J.I. Packer, Finishing Our Course with Joy–A Review

J. I. Packer, Finishing Our Course with Joy: Guidance from God for Engaging with Our Aging (Wheaton: Crossway, 2014). 100 pages

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Packer divides older folk into the “younger olds” (65-75), the “medium olds” (76-85), and the “oldest olds” (85 plus). Our secular society views retirement as a time to “Relax. Slow down. Take it easy. Amuse yourself. Do only what you enjoy. . . . Practice self-indulgence.” (page 27). Packer rejects this view.

As we grow older, we face limitations, but we want to live to God’s glory and grow old gracefully in service to God and others. The Bible views aging as a time of increasing wisdom, discernment, and encouragement. “So far as our bodily health allows, we should aim to be found running the last lap of the race of our life, as we would say, flat out.” (21-22).

Packer rejects the view that our bodies keep us from the fullness of life. As we age our bodies limit what our souls would like to do. But it is wrong to think that our personal self (our soul) would be freer and happier separated from the body. God gave us bodies to live in for “experience, expression, and happiness.” Even though our bodies wear out, our zeal for serving God should not decline.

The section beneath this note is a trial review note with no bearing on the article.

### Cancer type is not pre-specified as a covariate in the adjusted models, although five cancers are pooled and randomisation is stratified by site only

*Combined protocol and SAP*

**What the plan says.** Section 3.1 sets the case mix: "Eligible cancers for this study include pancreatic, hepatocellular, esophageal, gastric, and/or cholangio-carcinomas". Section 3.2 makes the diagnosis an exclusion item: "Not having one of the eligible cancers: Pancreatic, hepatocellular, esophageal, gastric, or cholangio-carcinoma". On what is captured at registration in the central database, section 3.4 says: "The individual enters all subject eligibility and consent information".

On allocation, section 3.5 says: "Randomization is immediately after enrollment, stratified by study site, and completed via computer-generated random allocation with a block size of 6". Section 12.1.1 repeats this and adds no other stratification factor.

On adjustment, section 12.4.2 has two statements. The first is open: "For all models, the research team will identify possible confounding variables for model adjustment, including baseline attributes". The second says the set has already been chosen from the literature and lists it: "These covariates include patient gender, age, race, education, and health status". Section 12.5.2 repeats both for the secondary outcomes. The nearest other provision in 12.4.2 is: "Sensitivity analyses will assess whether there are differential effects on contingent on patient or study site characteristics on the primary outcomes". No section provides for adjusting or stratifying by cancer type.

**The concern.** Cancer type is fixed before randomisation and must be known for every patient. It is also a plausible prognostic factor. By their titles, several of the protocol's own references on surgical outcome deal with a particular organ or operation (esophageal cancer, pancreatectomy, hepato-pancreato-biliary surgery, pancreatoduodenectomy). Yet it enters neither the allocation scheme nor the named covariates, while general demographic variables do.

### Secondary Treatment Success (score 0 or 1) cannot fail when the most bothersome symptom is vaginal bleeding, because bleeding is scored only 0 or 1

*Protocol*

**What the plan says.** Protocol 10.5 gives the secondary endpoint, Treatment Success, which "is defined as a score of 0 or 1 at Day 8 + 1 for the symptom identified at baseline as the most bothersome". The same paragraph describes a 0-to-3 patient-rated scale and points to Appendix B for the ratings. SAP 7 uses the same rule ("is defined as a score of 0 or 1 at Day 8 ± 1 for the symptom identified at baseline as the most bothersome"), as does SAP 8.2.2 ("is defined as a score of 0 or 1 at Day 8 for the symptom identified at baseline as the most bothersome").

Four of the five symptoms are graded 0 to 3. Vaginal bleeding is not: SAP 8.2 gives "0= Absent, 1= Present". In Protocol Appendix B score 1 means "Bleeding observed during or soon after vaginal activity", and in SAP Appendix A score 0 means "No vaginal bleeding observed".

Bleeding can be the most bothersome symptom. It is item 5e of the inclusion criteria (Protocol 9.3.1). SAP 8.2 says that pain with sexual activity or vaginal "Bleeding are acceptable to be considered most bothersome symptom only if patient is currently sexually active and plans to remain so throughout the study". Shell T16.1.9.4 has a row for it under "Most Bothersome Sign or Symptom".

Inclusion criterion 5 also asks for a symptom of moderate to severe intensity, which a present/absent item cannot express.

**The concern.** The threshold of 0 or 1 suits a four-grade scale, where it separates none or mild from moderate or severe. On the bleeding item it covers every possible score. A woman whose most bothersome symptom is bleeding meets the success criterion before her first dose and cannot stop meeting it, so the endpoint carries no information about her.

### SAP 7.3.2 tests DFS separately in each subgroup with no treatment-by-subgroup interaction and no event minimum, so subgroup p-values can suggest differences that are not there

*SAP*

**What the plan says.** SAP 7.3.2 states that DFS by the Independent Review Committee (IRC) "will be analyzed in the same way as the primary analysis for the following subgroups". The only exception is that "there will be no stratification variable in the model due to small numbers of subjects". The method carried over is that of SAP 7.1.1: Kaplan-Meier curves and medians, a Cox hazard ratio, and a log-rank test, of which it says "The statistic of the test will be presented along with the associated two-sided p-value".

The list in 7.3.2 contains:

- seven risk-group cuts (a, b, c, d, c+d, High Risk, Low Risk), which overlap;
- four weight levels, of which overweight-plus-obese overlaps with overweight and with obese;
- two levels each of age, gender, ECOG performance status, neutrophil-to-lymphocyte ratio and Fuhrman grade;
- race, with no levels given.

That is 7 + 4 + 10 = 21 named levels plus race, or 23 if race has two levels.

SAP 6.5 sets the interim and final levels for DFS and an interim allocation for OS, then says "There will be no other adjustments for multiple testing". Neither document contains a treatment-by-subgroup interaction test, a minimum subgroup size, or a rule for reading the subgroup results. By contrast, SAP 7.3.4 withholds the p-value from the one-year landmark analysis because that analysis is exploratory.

After serving Christ in our younger years, we must not withdraw from serving our Lord. “Spiritual gifts and ministry skills” do not “wither with age” rather ‘they atrophy with disuse.” (64). Seniors can continue learning, leading, and growing spiritually. We should “cultivate the maximum zeal for the closing phase of our earthly lives.” (72). Zeal is “priority, passion and effort in pursuing God’s cause.” (74).

Our zeal is fed by our hope of “an eternal enjoyment of God’s glory and beauty in ways that we cannot at present begin to conceive.” (1 Peter 1:3-9; 2 Corinthians 4:16-5:10). After we die, a new body awaits us. This hope is an invigorating and refreshing force as we age.

Seniors can offer service through opportunity, maturity, humility, and intensity. The “powers of the body, memory, creativity grow less. So their conscious focus on the hope of glory should grow sharper, and their meditation on it grow more joyful and sustained.” (96). Instead of retreating from service, seniors should welcome further service as extended health allows.


Packer, who includes himself in the oldest olds, challenges seniors to use their older age as a time of learning, leading, and service. He encourages them to continue to glorify God and finish their lives with joy. This easy-to-read book is a light of inspiration and encouragement in a time with its share of dark clouds of disappointments and discouragements.